A Fire that Purifies
Disruptive spirituality inside the Machine
To be trapped inside a machine is frightening, especially when it catches fire.
Once, as a boy, I was on a Yugoslav airline when one of the engines began shooting flames as the aircraft prepared for takeoff. I had a window seat and could see the fiery turbine under the wing a few feet away, as if a giant blow torch had been ignited within its whirling interior.
I should have been horrified that an explosion was imminent, but being a boy I instinctively felt immortal, like all children, and only experienced puzzlement and wonder. We were forced to spend the night in Ireland while the aircraft was repaired, which brought the bonus of staying in a hotel and riding a double-decker bus for the first time.
The next day we were airborne again, and I was back at the same window, no more troubled than the day before. When the long transatlantic flight finally neared its end, and the plane began its descent, I heard a murmuring voice behind me, and then another and another, all of them murmuring in unison in the dim cavernous light of the cabin:
Full of Grace,
The Lord is with thee.
Blessed art thou among women,
and blessed is the fruit
of thy womb, Jesus.
Mother of God,
pray for us sinners now,
and at the hour of our death.
Soon it seemed half the cabin was reciting these words as our socialist aircraft dipped and swayed on the air currents. It did not occur to my young immortal mind that many of the passengers had been anxious ever since takeoff, fearful that our aluminum flying machine might, after all, explode over the North Atlantic.
The praying passengers were likely from the northern Catholic regions of Yugoslavia, whereas my family of origin hailed from the old Byzantine lands in the south, which were (and still are) Orthodox. I had never heard the Hail Mary prayer, at least not in English, since our services were never in English.
Still, those chanted words struck me as powerful; not powerful in the sense of comforting—I did not need comforting just then—but powerful in the sense of strange and other-worldly.
Prayer is often associated with comfort and peace or connecting with the divine. But prayer is also a disruptive practice. It breaks through the ordinary pattern of daily behavior and shifts the focus of attention from the particular to the eternal.
Prayer is divine technology: an alignment of the signals of a human creature with the signals of the Creator. This technology works outwardly, altering our external behavior, but also inwardly, redirecting the flow of thoughts and feelings.
We have a habit, say, toward fear or anger or pornography, or whatever haunts our conscience or unsettles our spirit. Prayer disrupts these tendencies and turns us away from them, so that when the anger or fear creeps up again, or we feel temptation coming on, we are more ready, more able, to deal with it, more ready and able to re-align the flow of our spirit.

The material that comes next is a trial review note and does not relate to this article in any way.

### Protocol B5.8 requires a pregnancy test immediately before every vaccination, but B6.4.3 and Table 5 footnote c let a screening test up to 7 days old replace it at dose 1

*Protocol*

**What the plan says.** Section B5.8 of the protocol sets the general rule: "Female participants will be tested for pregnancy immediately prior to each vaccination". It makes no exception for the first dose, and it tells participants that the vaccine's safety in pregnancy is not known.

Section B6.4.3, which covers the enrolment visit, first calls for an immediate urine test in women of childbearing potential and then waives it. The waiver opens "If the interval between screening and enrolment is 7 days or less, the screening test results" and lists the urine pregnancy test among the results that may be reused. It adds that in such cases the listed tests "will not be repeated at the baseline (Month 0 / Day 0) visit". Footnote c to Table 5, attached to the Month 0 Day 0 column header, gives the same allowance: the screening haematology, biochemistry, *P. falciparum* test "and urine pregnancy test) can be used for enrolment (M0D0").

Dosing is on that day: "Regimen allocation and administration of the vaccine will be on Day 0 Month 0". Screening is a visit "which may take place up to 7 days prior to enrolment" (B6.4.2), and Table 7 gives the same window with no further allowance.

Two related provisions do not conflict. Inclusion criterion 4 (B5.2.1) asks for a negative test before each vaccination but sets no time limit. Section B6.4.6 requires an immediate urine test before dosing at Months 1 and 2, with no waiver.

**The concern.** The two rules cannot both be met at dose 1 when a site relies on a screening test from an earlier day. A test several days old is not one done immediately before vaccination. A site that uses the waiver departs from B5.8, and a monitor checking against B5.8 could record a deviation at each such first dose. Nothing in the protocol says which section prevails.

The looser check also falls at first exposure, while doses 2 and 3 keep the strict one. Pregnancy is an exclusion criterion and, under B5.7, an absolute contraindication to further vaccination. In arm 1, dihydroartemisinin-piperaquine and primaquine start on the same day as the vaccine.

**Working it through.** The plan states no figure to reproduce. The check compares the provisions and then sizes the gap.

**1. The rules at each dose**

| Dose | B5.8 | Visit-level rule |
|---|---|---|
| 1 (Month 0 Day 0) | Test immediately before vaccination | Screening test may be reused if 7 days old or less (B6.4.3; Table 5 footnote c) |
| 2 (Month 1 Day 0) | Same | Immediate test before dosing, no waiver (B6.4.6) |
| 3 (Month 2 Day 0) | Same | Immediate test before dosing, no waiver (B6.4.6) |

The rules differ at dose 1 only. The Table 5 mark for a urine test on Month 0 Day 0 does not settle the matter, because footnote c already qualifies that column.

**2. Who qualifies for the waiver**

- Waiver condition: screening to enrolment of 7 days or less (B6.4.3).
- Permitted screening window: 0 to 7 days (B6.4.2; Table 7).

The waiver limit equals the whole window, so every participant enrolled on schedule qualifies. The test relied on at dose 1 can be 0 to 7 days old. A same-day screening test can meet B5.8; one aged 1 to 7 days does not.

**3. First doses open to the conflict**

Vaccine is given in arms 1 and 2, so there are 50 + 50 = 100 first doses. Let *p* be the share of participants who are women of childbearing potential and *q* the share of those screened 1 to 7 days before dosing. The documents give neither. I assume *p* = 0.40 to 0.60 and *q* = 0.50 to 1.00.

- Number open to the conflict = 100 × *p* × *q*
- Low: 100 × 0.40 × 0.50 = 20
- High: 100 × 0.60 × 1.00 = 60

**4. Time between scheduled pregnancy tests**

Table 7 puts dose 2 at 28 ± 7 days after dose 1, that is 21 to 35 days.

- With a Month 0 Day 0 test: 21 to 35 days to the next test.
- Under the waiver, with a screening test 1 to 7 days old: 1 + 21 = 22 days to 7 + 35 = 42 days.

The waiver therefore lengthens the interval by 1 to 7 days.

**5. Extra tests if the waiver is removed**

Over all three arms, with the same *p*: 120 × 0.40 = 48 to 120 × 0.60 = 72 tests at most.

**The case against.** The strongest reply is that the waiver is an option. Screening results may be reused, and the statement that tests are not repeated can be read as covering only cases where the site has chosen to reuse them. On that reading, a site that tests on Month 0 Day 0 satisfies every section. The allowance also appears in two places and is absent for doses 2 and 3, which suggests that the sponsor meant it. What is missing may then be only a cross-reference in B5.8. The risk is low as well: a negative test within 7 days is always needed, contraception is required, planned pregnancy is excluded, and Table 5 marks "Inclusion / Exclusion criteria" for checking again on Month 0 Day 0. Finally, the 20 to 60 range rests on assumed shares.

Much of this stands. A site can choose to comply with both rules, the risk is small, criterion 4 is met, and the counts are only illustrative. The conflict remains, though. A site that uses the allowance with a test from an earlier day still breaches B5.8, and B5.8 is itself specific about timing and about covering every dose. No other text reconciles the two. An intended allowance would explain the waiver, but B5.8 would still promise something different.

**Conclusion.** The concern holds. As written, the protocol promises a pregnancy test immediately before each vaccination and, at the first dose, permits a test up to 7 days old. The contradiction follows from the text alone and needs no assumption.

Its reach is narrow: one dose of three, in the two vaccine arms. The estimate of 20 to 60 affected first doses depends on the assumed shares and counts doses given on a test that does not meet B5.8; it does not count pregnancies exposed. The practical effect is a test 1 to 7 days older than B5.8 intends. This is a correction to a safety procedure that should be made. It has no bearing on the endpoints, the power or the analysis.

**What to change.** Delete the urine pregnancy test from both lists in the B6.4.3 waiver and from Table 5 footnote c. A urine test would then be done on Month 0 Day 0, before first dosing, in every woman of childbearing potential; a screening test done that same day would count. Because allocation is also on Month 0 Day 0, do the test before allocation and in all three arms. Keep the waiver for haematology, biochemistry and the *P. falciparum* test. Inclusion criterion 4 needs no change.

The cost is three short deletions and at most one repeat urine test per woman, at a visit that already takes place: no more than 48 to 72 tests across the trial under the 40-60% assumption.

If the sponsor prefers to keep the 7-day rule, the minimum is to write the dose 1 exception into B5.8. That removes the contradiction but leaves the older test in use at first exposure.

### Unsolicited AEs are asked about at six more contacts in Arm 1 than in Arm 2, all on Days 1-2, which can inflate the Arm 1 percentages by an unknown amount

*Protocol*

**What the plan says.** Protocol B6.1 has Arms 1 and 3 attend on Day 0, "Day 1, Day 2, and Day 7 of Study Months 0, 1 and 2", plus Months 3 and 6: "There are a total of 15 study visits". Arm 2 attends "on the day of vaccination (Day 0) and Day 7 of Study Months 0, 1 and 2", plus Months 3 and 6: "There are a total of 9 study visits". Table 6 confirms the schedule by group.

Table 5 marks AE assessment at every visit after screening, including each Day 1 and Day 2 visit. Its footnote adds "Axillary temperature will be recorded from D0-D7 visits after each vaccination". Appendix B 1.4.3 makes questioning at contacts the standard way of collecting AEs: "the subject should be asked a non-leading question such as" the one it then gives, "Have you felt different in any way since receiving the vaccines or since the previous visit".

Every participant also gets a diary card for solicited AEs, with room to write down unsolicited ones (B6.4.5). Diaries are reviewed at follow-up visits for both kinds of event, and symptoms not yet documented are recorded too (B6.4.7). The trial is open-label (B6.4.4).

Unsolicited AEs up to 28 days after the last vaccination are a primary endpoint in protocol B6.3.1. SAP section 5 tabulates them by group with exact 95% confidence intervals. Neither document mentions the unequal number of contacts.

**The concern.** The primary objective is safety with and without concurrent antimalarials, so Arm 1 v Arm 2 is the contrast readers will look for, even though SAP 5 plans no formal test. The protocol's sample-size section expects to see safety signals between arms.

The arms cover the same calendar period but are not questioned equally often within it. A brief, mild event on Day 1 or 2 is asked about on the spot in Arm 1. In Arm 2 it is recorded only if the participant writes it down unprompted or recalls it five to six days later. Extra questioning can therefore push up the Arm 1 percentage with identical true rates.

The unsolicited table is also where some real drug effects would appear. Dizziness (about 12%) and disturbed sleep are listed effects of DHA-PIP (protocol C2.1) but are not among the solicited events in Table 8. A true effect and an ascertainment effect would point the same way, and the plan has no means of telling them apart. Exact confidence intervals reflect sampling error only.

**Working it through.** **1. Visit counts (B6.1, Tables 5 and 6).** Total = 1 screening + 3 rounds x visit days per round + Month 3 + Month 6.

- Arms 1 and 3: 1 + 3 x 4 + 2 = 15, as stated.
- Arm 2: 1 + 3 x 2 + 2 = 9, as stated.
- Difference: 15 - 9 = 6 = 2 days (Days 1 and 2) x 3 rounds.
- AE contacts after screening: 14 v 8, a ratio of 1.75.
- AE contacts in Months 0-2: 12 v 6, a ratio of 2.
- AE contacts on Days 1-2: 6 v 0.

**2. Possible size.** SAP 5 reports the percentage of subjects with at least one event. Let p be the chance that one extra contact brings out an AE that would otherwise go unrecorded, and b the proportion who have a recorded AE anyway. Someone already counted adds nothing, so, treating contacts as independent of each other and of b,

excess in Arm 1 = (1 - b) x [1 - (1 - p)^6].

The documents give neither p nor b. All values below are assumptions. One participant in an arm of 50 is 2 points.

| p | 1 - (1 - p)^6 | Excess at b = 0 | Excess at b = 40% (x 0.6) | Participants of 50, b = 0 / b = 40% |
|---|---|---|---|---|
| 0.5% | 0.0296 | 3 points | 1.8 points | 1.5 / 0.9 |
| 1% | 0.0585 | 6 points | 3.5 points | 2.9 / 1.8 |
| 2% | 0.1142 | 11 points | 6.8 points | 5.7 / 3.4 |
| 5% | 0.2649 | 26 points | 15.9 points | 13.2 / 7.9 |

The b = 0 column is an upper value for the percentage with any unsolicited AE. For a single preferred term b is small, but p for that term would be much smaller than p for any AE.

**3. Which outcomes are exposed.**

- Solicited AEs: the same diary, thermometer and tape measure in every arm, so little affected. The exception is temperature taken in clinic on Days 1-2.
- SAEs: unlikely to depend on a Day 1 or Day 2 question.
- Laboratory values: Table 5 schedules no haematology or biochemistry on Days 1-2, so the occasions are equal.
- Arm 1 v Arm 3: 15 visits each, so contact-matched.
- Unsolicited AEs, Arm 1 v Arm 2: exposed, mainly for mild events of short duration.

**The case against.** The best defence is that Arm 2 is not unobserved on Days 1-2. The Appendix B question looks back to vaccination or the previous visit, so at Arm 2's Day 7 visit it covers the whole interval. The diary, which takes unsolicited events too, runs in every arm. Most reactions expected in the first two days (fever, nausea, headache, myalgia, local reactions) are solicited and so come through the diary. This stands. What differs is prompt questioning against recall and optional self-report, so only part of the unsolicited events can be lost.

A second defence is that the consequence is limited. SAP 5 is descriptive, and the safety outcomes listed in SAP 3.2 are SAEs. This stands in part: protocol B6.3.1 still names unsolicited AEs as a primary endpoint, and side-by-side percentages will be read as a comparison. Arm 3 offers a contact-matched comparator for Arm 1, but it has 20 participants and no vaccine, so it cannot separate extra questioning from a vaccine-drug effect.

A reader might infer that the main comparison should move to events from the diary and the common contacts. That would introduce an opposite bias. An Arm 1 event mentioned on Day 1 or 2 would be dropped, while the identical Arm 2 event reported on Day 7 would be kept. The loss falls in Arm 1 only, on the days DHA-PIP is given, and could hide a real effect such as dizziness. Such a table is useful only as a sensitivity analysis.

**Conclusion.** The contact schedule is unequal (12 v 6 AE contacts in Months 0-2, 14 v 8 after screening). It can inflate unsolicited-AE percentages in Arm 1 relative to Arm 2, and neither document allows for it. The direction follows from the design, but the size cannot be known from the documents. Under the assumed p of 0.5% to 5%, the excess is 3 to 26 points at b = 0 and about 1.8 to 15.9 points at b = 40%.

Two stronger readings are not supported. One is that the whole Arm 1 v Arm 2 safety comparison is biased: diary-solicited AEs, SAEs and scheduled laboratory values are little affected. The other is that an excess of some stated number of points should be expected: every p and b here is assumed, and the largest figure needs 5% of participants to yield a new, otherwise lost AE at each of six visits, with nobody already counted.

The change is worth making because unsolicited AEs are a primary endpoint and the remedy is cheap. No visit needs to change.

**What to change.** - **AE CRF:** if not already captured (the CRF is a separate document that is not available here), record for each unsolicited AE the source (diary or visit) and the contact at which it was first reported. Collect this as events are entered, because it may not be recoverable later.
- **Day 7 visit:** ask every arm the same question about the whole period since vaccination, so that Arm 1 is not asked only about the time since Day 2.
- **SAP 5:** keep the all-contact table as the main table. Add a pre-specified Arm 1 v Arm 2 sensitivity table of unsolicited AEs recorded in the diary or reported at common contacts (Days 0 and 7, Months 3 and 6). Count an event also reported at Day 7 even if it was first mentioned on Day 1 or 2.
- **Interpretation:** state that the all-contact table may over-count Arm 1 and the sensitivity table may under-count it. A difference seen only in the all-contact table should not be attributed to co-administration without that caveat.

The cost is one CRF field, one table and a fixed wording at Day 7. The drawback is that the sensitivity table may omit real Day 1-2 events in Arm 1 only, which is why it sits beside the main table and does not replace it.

Prayer is disruptive, but so is the Machine. There is the outward disruption, in the form of devices and ChatGPTs and simulations, and—like prayer—an inward disruption.
The tools of the Machine invite us into their own rhythms and patterns: the incessant checking of messages, the compulsive need to know what is happening “out there” in the world or “over there” on that platform. But the real happening is “right here”, in and around our bodies.
We cradle the tools of the Machine. We brush their glassy faces and keep them closer than our own children. We allow the tools to direct our thoughts and emotions, to shepherd the flow of our neurochemistry and our spirit. We feel helpless when we try and break away, suddenly discovering we are addicts, or else possessed by some diabolical digital spirit.
I have served as a godparent in an Orthodox baptism, and one of the most unusual moments was when the priest asked me this question as I held the baby: “Do you renounce Satan, and all his angels, and all his works, and all his service, and all his pride?”
He asked this question three times, and three times I had to answer yes. Even stranger, after answering I was required to turn away toward the door of the church (away from the sanctuary) and to spit.
Yes, to spit. It was not a vigorous spitting, though. It was more like blowing (actually it was a bit of both). I was in my twenties at the time, cool and irreligious and still inclined to think myself immortal. I went along with it, superstitious as it seemed, because this is the way it had always been done in the old Byzantine hills of my parents’ village, and I was trying to be respectful to my family and to “tradition”.
Now that I am older and more vulnerable, I see things a bit differently. Behind that weird ancient tradition is a recognition that some things are just so destructive that it is not enough to acknowledge them with a verbal statement. Some things must be rejected viscerally, with our whole being.
Imagine responding to the internet this way? Do you renounce internet, and all its tools, and all its works, and all its services, and all its pride?
Yes, yes, and yes!
If it were only so easy.